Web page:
Parentheses

Parentheses separate information from the rest of the sentence. They usually give examples, asides, and explanations. Use parentheses in the following situations:

  • Indicate abbreviations and acronyms. Typically, you should write out the full name of an organization the first time you mention it and place the abbreviation or acronym in parentheses afterwards.

Example: The Howe Center for Writing Excellence (HCWE) was established in 2007, due to a generous donation from Roger and Joyce Howe.

  • Indicate in-text citations.

Example: President and chief operating officer of the ACT education division, Cynthia Schmeiser, said, “Our results suggest high schools may not be effectively integrating instruction of these skills into their English curricula” (ACT, 2003).

  • De-emphasize information that is nonessential to understanding the sentence. Parentheses can minimize or hide information.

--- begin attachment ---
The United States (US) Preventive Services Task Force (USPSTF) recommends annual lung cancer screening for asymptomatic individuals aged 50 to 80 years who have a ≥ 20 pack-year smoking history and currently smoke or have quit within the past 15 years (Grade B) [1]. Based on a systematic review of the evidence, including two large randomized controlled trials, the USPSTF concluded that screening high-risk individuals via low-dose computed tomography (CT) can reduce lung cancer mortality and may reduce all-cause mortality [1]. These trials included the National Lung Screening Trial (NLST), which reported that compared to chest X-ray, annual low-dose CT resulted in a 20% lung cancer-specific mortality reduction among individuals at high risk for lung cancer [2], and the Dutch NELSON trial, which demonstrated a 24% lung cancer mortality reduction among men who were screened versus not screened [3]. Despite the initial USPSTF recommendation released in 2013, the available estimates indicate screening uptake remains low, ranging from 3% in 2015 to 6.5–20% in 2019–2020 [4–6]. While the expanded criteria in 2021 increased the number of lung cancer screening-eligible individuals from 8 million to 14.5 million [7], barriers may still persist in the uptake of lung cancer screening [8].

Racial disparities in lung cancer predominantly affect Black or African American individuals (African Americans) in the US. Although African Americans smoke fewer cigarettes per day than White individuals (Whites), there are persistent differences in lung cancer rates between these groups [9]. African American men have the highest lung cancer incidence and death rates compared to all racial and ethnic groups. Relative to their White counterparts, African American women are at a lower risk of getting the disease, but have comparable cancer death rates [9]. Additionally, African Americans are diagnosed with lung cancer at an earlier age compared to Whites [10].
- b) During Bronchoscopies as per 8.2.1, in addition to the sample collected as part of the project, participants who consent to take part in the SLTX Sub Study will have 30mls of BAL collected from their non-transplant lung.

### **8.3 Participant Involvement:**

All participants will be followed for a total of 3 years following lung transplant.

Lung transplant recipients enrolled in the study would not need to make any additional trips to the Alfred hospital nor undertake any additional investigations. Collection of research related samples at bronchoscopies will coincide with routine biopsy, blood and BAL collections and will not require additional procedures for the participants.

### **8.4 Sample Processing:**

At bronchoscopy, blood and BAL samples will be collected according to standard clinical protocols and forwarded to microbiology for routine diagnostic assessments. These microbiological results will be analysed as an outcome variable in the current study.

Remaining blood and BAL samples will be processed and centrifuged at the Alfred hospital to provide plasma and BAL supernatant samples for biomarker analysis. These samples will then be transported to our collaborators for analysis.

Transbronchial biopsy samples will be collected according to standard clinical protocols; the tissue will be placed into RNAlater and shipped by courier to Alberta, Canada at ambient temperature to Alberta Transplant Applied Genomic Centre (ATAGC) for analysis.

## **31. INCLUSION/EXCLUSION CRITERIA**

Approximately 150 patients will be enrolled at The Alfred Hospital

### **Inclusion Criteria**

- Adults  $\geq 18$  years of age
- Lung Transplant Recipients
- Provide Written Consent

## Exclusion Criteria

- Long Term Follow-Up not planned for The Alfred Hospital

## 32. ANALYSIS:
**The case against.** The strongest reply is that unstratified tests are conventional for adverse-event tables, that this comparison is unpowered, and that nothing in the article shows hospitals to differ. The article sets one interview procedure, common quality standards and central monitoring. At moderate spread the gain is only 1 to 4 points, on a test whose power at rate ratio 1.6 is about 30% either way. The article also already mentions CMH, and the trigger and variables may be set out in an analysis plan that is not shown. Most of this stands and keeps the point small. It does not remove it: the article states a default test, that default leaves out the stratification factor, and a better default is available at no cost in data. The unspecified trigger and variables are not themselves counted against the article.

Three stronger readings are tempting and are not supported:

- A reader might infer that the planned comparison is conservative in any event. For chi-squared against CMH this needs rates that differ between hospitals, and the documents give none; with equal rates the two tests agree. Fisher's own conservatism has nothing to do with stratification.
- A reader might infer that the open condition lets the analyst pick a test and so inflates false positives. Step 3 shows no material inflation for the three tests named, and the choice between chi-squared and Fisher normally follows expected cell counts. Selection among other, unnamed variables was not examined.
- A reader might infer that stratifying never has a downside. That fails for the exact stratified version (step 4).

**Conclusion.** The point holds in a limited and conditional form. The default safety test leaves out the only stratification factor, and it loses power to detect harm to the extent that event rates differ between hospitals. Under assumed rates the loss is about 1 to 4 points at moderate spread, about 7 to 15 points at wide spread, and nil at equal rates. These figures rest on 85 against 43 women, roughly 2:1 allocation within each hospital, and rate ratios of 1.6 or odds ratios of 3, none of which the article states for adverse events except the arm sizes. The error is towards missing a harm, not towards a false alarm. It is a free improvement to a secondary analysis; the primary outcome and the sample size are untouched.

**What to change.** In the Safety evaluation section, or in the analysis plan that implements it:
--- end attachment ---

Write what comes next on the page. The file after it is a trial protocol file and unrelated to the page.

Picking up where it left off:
Example: Pangaea (translated “entire Earth”) began to break apart about 200 million years ago.

  • Set off a complete sentence with extra information.

Example: A local editorial manager says that her publishing company is employing fewer in-house proofreaders than ever before (the work is instead being contracted out to a pool of 40 to 60 freelancers).

Example: A local editorial manager says that her publishing company is employing fewer in-house proofreaders than ever before. (The work is instead being contracted out!)

When parentheses appear at the end of the sentence, punctuation for the main sentence should appear outside the parentheses.

Example: The first major continent is called Pangaea (translated “entire Earth”).